By Dianne Frances D. Powell
An alabaster clock previously owned by Saint Mother Theodore Guerin may soon be enjoyed by more Hoosiers thanks to the generosity of a mother-daughter duo, both alumnae of Saint Mary-of-the-Woods College (SMWC).
Lisa Young McCord ’09, 13G and her daughter, Valerie Young Love ’09, have donated the precious artifact to the Indiana State Museum earlier this year. The clock was given to Mother Theodore, foundress of SMWC and the Sisters of Providence, in 1852 by Father Julian Benoit of Fort Wayne for the work she had done for Catholic education in Indiana, McCord said. It was later restored by Thomas Terstegge, the brother of Sister Georgiana Terstegge.
This piece of treasured history was purchased by McCord in 2015 for $400 when the Sisters of Providence of Saint Mary-of-the-Woods auctioned off the contents of Owens Hall, which was closed shortly after. Later that day, she was approached by a curator at Indiana State Museum who suggested donating it to the museum. But the family decided to keep the clock at the time, and in 2016, Love took the clock to Antiques Roadshow’s summer tour in Indianapolis where it appraised for $2,500 after minor repairs.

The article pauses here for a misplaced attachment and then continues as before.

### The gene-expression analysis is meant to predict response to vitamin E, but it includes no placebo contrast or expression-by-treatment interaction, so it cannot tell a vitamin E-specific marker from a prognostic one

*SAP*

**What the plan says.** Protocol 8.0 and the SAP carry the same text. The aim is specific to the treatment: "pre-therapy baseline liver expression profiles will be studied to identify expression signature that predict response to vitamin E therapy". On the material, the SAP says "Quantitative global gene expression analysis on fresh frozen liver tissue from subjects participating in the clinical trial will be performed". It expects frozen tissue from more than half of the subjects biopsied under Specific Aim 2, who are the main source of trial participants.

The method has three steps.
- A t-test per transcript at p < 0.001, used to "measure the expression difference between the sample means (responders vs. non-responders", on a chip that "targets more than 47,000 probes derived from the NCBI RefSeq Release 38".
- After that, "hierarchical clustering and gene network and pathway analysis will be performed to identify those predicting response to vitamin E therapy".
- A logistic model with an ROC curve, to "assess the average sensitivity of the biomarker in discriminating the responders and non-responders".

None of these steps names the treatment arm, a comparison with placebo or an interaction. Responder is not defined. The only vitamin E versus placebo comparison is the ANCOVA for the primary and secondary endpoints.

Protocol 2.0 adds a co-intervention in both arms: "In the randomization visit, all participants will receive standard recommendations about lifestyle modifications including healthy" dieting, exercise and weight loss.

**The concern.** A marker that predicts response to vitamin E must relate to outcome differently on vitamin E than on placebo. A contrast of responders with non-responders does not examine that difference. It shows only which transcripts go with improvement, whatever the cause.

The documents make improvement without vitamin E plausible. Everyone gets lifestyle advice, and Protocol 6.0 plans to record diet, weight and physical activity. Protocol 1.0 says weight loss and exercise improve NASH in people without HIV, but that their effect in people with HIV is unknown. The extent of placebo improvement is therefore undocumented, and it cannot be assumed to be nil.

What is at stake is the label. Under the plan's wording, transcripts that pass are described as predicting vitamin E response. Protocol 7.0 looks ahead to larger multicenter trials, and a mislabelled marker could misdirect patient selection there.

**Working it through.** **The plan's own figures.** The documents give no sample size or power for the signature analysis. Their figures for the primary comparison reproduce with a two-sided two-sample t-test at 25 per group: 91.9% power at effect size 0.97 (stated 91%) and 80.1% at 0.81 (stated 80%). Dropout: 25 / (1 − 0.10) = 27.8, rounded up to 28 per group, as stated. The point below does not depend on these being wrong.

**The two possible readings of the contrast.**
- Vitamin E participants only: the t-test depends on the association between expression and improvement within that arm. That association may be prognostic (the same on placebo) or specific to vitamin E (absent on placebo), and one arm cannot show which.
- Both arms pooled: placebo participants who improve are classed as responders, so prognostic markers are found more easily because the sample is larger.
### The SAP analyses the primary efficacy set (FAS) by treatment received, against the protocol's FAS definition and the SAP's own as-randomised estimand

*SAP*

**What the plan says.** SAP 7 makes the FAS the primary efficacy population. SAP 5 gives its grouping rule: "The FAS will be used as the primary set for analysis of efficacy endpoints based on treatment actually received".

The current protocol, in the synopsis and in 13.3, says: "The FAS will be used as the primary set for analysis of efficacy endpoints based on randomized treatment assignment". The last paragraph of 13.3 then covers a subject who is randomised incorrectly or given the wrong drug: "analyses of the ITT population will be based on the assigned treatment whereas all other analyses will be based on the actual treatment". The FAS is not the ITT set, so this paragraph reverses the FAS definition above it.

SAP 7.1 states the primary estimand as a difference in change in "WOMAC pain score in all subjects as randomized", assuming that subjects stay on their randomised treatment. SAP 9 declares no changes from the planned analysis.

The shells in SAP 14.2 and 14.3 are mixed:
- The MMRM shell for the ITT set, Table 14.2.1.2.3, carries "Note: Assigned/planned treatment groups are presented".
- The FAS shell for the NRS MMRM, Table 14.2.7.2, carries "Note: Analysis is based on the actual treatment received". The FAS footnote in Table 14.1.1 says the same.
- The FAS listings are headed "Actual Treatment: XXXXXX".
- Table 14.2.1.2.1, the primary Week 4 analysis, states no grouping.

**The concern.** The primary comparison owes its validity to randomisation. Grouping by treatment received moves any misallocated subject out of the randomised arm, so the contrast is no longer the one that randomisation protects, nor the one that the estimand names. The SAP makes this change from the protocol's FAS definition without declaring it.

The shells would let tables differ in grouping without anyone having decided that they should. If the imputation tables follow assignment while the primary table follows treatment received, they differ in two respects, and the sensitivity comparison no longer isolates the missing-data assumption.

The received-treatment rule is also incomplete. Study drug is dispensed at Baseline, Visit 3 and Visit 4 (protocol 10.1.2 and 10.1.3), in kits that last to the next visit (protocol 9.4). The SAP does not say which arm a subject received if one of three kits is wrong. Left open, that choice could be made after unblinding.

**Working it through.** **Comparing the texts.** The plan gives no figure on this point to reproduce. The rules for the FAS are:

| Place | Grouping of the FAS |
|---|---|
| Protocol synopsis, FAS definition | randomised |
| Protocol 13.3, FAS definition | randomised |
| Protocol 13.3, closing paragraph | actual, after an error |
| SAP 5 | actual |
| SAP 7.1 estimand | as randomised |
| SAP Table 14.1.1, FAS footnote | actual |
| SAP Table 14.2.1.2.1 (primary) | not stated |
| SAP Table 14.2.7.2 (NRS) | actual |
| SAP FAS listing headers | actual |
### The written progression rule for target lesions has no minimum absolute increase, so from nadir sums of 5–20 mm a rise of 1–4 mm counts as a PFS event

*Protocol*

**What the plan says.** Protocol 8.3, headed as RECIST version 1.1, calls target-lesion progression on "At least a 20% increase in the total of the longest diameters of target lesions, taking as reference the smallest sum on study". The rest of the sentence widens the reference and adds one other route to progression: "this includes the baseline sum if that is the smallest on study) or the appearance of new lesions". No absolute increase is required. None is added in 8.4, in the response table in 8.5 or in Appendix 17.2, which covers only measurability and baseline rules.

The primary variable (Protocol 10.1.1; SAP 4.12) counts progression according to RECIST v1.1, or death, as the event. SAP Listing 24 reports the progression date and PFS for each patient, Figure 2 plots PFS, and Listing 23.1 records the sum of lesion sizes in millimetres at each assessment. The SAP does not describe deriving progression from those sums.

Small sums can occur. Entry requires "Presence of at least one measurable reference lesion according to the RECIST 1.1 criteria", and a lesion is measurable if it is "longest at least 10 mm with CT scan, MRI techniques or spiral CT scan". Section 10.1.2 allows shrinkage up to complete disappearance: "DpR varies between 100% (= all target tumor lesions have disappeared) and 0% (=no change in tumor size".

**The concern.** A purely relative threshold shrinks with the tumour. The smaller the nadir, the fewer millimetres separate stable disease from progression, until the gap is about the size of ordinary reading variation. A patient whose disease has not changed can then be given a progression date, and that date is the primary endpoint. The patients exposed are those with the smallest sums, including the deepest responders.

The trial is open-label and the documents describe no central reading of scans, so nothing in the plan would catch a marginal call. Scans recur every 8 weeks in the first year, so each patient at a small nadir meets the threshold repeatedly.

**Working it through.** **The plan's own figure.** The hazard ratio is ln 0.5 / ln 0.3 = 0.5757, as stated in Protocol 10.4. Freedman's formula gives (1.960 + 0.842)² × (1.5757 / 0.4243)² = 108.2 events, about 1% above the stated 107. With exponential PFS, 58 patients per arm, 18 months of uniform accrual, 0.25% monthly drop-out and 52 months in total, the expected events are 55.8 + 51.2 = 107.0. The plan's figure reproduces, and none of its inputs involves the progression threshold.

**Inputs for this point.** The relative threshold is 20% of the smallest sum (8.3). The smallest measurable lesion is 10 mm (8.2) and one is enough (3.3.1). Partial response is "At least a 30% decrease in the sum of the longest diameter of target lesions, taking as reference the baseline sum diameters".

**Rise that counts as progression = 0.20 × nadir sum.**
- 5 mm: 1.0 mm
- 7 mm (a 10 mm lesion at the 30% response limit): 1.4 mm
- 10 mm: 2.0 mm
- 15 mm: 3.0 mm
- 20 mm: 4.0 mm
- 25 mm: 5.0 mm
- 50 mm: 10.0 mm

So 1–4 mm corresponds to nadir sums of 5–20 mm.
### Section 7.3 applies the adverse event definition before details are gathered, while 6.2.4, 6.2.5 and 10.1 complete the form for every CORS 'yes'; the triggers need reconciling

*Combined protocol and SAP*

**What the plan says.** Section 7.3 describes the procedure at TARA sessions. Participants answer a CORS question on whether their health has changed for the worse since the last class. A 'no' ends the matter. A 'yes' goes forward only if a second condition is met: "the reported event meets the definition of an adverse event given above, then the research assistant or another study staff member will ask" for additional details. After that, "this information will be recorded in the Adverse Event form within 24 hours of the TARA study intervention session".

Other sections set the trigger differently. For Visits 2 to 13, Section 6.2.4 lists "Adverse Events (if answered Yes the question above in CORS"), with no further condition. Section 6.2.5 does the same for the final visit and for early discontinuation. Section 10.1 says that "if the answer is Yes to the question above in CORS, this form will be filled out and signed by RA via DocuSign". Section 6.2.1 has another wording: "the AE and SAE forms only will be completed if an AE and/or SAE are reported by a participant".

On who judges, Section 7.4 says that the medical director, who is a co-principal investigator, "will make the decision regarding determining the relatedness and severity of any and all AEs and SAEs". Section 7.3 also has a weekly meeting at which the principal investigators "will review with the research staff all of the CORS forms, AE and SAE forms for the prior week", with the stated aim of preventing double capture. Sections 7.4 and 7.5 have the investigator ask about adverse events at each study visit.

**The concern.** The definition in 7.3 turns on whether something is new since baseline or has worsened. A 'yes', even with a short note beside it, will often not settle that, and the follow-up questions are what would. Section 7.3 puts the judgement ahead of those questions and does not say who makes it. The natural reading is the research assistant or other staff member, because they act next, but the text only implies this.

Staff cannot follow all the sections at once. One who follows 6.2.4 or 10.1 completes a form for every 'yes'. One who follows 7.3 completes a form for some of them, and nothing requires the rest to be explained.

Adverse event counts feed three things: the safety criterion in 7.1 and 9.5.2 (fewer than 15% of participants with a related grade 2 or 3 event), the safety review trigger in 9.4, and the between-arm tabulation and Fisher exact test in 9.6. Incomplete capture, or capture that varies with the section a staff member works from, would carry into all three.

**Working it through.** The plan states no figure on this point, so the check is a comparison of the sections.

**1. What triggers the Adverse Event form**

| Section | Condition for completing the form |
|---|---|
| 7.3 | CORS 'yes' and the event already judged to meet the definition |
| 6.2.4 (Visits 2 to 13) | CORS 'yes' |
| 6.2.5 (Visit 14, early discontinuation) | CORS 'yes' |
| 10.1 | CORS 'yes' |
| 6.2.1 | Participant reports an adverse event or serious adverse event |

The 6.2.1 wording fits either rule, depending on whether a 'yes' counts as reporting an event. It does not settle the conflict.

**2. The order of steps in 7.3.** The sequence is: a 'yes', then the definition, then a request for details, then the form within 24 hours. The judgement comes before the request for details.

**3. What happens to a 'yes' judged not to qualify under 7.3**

With McCord’s recent return home to Wisconsin to open an assisted living facility, she decided to donate it to the Indiana State Museum in order to share it with Hoosiers. “With me moving to Wisconsin, I decided that it would be good to make a decision on a permanent home for the clock since it was so old and in a fragile state,” McCord said. The donation was officially accepted in May. “We are proud to share this treasure on behalf of the Sisters of Providence with the citizens of Indiana. I would not have felt right taking this from Indiana to Wisconsin,” she said.
McCord hopes seeing this possession by a great woman up close will inspire people to greatness. “I hope that they would have appreciation for the people who founded the early state of Indiana such as Mother Theodore,” she said.
“This little piece of artifact that is left from her life is a tribute to that life.”
McCord purchased other items from the auction which are now in her new assisted living facility: grand piano (from 1915), crucifixes, church pews and statues “that remind me of The Woods on a regular basis.”
“I am proud to be a Woodsie and love that I could incorporate these items into my new business,” she said. The early plan for this new facility was McCord’s project when she was completing the Master of Leadership Development program at SMWC.
Read about McCord’s business, which was inspired by her experience in the Master of Leadership Development program, in the Fall-Winter 2017 issue of the Onyx.